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Tuesday, 3 June 2003
Page: 15848

Mr WINDSOR (4:24 PM) —I appreciate the opportunity to speak on the Appropriation Bill (No. 1) 2003-2004. There are a number of issues that I will raise in fairly short order. I wish to read one particular issue into the Hansard and I would also like to table some documents, so I will be seeking leave to do that later in my speech. This is a budget that technically delivers a surplus, and I believe it is the sixth time that has been achieved by this government. I was in the New South Wales parliament for 10 years and, to their credit as well, both the Labor Party and, most of the time, the Liberal coalition delivered surplus budgets.

I think people do have to recognise that in a technical sense a surplus budget sends good signals to the market. It is a positive thing in terms of the money market and the way the providers of credit et cetera look at a particular government. We can all argue about how the money is being spent and how surpluses are achieved—obviously, government of different persuasions will use various pathways to achieving surpluses.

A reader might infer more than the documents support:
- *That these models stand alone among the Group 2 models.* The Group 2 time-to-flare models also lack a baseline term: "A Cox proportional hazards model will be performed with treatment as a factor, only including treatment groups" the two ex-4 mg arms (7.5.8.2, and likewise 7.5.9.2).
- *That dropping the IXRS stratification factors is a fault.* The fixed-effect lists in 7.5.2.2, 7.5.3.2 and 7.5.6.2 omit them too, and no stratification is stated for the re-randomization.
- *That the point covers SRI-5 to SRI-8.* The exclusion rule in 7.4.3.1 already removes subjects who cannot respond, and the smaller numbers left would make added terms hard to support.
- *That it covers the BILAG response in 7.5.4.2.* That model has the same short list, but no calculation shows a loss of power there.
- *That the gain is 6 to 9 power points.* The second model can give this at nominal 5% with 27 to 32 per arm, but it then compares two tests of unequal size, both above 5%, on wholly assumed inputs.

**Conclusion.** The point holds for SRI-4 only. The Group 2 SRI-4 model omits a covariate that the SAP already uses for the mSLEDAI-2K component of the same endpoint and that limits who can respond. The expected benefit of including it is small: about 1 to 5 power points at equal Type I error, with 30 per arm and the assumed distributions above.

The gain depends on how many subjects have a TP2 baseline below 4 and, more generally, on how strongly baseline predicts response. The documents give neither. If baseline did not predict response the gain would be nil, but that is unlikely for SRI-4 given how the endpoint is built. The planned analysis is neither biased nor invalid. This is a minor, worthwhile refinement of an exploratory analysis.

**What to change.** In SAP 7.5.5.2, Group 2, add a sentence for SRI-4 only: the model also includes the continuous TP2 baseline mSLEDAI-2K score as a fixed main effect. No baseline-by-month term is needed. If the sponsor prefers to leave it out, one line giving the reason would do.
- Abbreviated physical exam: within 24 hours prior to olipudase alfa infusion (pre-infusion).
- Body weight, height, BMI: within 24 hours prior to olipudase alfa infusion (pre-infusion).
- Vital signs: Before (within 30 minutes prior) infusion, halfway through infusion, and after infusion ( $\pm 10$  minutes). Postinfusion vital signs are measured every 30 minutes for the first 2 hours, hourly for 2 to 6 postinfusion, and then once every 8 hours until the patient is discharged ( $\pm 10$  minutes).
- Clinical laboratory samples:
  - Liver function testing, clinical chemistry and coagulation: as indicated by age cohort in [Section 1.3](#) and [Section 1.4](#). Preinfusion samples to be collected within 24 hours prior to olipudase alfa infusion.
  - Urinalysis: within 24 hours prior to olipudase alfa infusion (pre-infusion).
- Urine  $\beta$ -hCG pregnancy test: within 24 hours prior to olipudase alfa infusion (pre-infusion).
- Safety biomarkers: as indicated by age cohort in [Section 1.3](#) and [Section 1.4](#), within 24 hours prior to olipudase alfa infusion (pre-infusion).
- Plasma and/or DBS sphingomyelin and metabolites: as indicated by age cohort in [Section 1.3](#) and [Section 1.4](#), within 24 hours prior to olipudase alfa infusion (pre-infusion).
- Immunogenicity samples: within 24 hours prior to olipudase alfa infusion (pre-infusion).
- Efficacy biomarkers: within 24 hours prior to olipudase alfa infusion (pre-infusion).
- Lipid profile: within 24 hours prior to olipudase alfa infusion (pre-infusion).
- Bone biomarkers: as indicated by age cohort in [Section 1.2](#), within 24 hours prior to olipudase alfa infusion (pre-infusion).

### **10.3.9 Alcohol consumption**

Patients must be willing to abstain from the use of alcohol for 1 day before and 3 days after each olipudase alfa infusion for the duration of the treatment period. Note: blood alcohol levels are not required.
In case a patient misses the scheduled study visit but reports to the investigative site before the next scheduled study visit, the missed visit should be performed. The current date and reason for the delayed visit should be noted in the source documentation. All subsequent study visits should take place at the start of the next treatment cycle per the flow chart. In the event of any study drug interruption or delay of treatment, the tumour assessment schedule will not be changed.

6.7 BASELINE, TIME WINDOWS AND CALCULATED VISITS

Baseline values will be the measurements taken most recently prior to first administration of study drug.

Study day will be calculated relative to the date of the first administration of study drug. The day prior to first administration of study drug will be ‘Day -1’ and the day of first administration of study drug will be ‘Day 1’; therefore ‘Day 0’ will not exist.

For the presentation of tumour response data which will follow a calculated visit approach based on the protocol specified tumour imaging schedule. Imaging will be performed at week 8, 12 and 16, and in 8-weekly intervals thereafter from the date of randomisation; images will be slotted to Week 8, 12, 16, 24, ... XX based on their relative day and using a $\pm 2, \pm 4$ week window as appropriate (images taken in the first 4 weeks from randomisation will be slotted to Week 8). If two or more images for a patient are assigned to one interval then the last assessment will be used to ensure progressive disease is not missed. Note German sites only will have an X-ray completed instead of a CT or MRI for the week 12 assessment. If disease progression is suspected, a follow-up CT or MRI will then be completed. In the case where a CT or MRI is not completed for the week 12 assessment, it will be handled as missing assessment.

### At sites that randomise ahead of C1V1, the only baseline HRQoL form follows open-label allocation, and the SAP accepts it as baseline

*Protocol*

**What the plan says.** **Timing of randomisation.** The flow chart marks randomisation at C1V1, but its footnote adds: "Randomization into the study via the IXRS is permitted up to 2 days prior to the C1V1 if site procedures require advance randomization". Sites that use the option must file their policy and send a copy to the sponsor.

The two major issues that the budget addresses that will be of some political note are the Medicare arrangements and the measures relating to higher education. I do not intend to speak at length about those two particular issues today. I will be raising them again during the consideration in detail stage of the appropriation bills. There will also be specific pieces of legislation debated in the House that will deal with both those issues. Suffice to say at this stage that there are concerns in my electorate about both those issues. As with most things, there are good bits and bad bits. I am determining the balance in the way my electorate of New England is going to look at those issues.